A Look at Anti-bribery Efforts in Israel, Part One – Israel’s History with the OECD 1

We are excited to say that TRACE International will be conducting a one-day workshop this fall in Tel Aviv to explore the current anti-corruption regulatory and enforcement environment in Israel and to update participants on best practices to enhance compliance.  Last month also marked the fourth anniversary of Israel’s adoption of the OECD Anti-Bribery Convention.  It seems fitting then that TRACE is running a two-part guest blog series authored by our good friend Daniel Kessler, who now lives in Israel and is a seasoned lawyer with extensive in-house and private practice experience in U.S. and international anticorruption and trade law.  This first entry examines Israel’s involvement with the OECD’s Working Group on Bribery and the challenges and successes it has faced in implementing the Convention.  

Israel Flag

For Israel, the focus on international anti-bribery began about four years ago.  It was then, on May 10, 2009, three months after ratifying the UN Convention against Corruption, that Israel became party to the OECD Convention on Combating Bribery of Foreign Public Officials in International Transactions (the “Anti-Bribery Convention”). While perhaps not quite as popularly recognized as the United Nations, the Organization for Economic Co-operation and Development, or OECD, has become one of the most important intergovernmental organizations in the spread of common anti-bribery principles worldwide. One reason for this is that not only must each country in the OECD enforce the Anti-Bribery Convention, but the OECD Working Group on Bribery monitors the country’s enforcement efforts and makes public its reports.  There are currently 40 countries that are being monitored under the OECD Anti-Bribery Convention.  This monitoring occurs in three phases: Phase 1 evaluates the country’s implementation of the Anti-Bribery Convention, Phrase 2 assesses whether the country is applying its anti-bribery laws effectively, and Phase 3 addresses outstanding recommendations.

Back in March 2009, Israel completed the first stage of the OECD’s Working Group on Bribery review.  It was then that the Working Group concluded that Israeli legal framework met the Anti-Bribery Convention requirements, and Israel proceeded to the second stage review.  In December 2009, the Working Group recognized that Israel took the necessary steps to implement Anti-Bribery Convention requirements.  These steps included the Israeli Attorney General’s guidelines for prosecuting foreign bribery offenses, the Civil Service Commission requiring government employees to report suspected foreign bribery acts, establishing a reporting duty on Israeli diplomats abroad, and the introduction of anti-bribery clauses in Israel’s export credit agency.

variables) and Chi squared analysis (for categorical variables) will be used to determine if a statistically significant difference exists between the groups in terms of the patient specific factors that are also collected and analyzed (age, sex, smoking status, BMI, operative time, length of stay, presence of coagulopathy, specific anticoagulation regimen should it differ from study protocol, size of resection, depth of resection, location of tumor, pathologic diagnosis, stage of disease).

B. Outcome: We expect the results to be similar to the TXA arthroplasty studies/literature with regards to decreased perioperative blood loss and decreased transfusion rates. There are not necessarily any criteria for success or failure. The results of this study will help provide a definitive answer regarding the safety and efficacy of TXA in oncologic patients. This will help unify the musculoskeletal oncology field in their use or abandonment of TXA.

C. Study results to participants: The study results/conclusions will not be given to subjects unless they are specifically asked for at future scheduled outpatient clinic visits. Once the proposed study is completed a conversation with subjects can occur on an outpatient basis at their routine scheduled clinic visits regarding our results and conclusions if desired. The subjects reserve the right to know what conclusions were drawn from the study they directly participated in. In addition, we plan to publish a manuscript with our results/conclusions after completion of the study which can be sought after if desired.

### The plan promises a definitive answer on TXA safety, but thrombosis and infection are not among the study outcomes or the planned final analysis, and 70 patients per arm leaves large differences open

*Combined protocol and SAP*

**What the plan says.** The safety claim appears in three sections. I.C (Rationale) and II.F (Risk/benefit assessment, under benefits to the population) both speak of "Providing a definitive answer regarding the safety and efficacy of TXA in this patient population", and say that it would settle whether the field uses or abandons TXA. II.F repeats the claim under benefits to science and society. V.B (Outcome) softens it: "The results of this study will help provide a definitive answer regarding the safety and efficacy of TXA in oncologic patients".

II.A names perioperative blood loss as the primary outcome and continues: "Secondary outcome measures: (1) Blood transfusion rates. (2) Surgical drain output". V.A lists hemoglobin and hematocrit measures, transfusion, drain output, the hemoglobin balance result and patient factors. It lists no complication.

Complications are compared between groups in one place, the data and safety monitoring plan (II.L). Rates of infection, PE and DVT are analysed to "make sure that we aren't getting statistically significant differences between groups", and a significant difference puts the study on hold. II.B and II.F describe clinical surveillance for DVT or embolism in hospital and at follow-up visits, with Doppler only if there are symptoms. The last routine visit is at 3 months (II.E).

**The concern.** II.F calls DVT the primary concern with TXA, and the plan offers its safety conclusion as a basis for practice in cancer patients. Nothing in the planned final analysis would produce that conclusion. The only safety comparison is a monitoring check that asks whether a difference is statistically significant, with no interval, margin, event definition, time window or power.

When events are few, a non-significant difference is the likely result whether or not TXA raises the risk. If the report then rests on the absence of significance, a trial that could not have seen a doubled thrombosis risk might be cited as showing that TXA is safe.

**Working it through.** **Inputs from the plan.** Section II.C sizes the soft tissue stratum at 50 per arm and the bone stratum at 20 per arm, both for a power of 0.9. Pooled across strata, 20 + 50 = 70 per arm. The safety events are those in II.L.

But the report also contained a series of recommendations to strengthen Israel’s battle against foreign bribery.  These recommendations included increasing applicable sanctions, ensuring that the Legal Assistance mechanisms are adequately resourced, obligating the Military Censor to disclose any relevant suppressed information to law enforcement authorities and clarifying that tax laws prohibit deduction of bribery payment as a deductible expense.

Israel heeded the Group’s recommendations, and in May 2012 the OECD acknowledged that the Israeli government had implemented 16 out of 22 recommendations.  It noted that another four had been partially implemented, and only two had not been implemented at all.  The efforts of the Israeli government indicated its commitment against bribery, and the OECD recognized the country’s efforts to implement stronger anti-corruption regulations. More…

Disclosure of Executive Pay a Global Trend Reply

Building Puzzle

(Courtesy of Creative Commons)

Recent corporate scandals and the global financial crisis have launched a renewed push for more visibility into executive pay.  This month, amid public outrage in France against the country’s former budget minister, the government revealed its proposals for financial transparency among ministers and other top officials.  And last month, in response to a scandal involving a Swiss pharma company, Switzerland passed what some are calling “the world’s strictest controls on executive pay.”  Those rules give shareholders binding say on the overall pay packages for executives and directors and require disclosure of all loans to executives.  Germany aims to follow suit, and Chancellor Merkel’s ruling coalition there has already proposed new rules giving shareholders more say as to executive pay.

The idea that companies should disclose how much they pay their top executives has a long tradition in the United States.  Since its creation in 1934, the Securities & Exchange Commission (SEC) has overseen disclosure of how top executives at publicly traded companies are compensated.  More specifically, pursuant to the Securities Act of 1934, companies must reveal in each 10-K or proxy statement how much their top executives earn.

Over the course of the past 80 years, the SEC has also periodically updated its disclosure rules to encompass new forms of executive pay, including stock options, compensation packages, perks (corporate jets, club memberships, etc.) and pension benefits.  Today, “[i]t is generally accepted that shareholders – and the public, for that matter – have a right to know how much the CEO and other top officers are paid, and that more disclosure is always preferred to less,” writes Kevin J. Murphy, a professor of Finance and Business Economics at USC Marshall School of Business.    More…